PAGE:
2011 Nissan Leaf
 2011 Nissan Leaf
 2011 Nissan Leaf
 2011 Nissan Leaf
 2011 Nissan Leaf
 2011 Nissan Leaf
 2011 Nissan Leaf

Hal was born on December 9, 2010 in Oppama, Japan – around 30 miles south of Tokyo. Hal is the name I chose for my 2011 Nissan Leaf (yes, named after the evil, but later redeemed computer character from 2001, A Space Odyssey). At the time he was designated to me, I received word from Ryan Fitzgerald, my Nissan customer service rep, that he could divulge the car’s VIN (Vehicle Identification Number) and, after naming my new car, he could get me started with the process of connecting Hal to the “Mother Ship,” also known as the Owner’s portal and a communication system called Carwings.

Carwings is an interactive cell-based in-car telematics system (think OnStar) that allows Leaf owners to plan driving routes, see driving history records, compare their driving behavior ranking to other owners, link the car to internet RSS feeds on the car’s navigation screen, and generally find ways to assuage their impending range anxiety with interactive maps and charging station icons. In the owner’s portal and matching iPhone app, I would be able to interactively start the charging mechanism on the car, or stop it, and prep the temperature in the car with either air conditioning or heat.

It’s a lot for a new owner to absorb, and Nissan knows it. Ryan tried to ease me in gently and only gave me the information I needed at the time – my user name and password.

The day finally arrived when Stadium Nissan called and said that my car would be arriving the following day, but would take two more days to prep for delivery. The anticipation had been building for so long, I was unable to wait and since the dealership was just down the street, I asked my dealer representative, fleet manager Mark Iannucci, if I could swing by and see the car in its current form.

He consented and also set up some time for me to spend with Julio Aguillon, the Nissan technician who was the only person at the dealership trained to perform service on the Leaf. Julio showed me the special garage that had to be set up for all prep and maintenance on the Leaf – and told me about the months of training (both online and in person) it took him to become certified. “It began with several hours of online training, a full week of on-site courses and several more online classes,” said Aguillon. He said that most of the training was about keeping the technicians safe in a high-voltage situation while dealing with large amounts of electrical wattage. Every tool used on the Leaf is unique to the Nissan service bay – even the hydraulic lift. Each dealership has invested $30 - $40 thousand for the special tools and set up – not to mention two 240 watt charging stations like the one I had in my garage.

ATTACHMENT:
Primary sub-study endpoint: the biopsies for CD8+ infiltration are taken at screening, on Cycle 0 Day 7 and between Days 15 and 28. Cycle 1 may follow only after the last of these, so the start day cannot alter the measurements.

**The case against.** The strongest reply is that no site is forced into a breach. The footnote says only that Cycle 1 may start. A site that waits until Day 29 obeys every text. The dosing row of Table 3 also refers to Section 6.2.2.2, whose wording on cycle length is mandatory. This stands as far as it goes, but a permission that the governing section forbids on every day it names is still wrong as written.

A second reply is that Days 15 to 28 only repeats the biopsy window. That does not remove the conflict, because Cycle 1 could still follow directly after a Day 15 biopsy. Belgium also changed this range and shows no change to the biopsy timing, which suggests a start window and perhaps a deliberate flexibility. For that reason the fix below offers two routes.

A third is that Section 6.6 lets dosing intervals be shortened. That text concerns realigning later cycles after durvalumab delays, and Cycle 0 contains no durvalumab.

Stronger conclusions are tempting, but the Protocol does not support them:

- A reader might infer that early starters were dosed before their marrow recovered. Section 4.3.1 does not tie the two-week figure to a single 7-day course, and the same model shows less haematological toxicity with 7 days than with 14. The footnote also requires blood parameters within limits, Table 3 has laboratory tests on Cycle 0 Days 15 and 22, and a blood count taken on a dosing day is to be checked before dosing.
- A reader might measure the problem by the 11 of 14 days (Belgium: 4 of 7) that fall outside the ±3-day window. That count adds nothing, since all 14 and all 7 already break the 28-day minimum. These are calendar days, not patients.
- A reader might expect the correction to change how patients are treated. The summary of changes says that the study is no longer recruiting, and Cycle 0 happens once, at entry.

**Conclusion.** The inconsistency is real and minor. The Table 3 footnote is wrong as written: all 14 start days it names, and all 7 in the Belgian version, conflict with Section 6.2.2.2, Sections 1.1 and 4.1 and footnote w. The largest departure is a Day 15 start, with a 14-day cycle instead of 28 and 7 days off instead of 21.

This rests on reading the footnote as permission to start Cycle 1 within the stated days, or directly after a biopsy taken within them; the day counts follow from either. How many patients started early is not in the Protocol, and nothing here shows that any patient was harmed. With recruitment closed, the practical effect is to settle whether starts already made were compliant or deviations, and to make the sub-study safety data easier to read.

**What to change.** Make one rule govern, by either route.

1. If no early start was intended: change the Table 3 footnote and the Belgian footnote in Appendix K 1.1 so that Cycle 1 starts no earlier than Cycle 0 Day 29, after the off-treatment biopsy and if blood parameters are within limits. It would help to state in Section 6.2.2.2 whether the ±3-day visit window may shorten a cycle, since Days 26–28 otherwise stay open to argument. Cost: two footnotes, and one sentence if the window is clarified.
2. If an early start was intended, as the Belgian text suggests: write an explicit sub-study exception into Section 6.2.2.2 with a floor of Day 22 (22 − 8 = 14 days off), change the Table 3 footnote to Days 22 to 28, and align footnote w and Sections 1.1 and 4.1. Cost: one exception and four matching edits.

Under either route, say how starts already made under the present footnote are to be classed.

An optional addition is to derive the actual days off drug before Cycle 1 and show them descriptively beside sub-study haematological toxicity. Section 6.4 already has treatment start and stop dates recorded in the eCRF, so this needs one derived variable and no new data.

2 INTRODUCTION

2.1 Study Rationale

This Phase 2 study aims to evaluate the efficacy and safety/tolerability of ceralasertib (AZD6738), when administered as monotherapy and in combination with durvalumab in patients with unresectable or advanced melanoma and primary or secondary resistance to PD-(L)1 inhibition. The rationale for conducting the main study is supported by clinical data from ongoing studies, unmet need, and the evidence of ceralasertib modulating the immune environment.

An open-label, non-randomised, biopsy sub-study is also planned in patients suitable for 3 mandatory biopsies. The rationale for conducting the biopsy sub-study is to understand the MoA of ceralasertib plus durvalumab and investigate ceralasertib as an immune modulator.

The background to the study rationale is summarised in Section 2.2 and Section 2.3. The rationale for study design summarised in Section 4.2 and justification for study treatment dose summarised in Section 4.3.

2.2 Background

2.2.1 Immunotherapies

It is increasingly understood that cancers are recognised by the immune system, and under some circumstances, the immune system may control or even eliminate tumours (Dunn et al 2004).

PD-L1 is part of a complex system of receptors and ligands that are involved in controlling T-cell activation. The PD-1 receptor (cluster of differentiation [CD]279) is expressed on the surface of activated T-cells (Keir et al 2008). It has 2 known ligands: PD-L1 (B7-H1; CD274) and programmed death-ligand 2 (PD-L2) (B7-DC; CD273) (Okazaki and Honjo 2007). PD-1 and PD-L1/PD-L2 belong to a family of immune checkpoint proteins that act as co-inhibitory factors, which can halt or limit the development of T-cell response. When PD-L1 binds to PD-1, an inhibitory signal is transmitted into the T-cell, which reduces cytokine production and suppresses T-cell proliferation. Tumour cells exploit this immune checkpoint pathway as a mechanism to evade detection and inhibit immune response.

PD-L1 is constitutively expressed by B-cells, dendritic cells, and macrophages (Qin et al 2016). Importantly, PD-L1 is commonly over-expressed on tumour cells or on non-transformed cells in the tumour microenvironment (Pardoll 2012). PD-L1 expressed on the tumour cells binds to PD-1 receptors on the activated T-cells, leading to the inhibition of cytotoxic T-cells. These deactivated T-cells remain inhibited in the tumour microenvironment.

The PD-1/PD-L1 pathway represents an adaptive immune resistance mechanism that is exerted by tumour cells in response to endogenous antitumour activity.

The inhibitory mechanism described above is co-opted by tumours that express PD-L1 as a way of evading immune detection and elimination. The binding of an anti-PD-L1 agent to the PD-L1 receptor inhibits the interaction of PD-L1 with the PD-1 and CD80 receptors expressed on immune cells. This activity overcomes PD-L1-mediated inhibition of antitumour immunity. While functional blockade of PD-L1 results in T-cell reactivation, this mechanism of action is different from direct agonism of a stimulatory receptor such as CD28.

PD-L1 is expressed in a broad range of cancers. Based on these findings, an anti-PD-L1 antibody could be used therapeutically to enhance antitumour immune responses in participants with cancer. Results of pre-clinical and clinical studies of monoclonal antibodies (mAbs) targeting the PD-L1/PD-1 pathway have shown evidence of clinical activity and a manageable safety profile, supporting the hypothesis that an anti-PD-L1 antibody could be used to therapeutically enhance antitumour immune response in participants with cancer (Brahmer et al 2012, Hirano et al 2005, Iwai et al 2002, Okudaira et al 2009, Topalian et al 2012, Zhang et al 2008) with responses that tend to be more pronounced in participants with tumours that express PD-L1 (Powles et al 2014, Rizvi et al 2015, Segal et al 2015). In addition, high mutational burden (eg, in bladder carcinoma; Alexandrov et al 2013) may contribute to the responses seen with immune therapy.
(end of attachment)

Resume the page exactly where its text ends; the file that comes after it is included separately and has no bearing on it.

When I first saw Hal, he was wrapped in protective plastics and looked like a new computer fresh out of the box. I was surprised to find that the center console was a bright blue design instead of the piano black surface I saw in the brochure. Although I didn’t remember ordering it that way, I liked it so much that I didn’t even mention it. When you wait a year for a car to be delivered, you become very flexible. I thought the blue made it look even more like a computer on wheels.

When the day finally arrived for me to pick up my new Leaf and the financing was settled, I was not prepared for the two full hours of training I would have to receive before Nissan believed I could successfully drive away with my new electric car. One of the main steps was to whip out my iPhone and enter my user and password to connect to the owner’s portal app. The signal went from Anaheim, California to Oppama, Japan and back again and Hal – with his name emblazoned on my phone app – came to life. I learned the basics of remote interaction with fear and trepidation, but even Mark had never seen the system working before since this was the first delivery Stadium Nissan had completed.

The entire system is single-mindedly focused on managing the 100-mile limit of range before a charge is needed. And looking back, I realized that I only retained about 50 percent of the information and would need to spend hours reading and understanding the manual to get my brain around the new world I was stepping into. A week or so into my ownership experience, and many phone calls later, my initial technical questions were answered and the confusion started to dissipate.

But first, I had to wait for the excitement of my new car experience to sink in. This was not just a car, it was an entirely alien machine to me. I found myself unable to stop using terms like ‘fill up the tank,’ ‘gas,’ and ‘gas peddle.’ This car had no tailpipe. Its motor made no sound. The ignition is like an ‘on’ button that lights up and makes a distinctly ‘computery’ sound – but nothing else. The car was now in my hands, so no looking back. I had made the leap and was finally ready to face my biggest fear – the dreaded range anxiety – with confidence and, yes, a heady feeling of technological superiority.

Next time: Hal and I go to the edge of the range, and back again.

author photo

Joni Gray is a long-standing member of the automotive industry and has worked on both the corporate and publishing sides of the business. Over the past 20 years, she has managed advertising and marketing programs at Mazda, Hyundai and Honda and has been an editor at both Kelley Blue Book and the Los Angeles Times.

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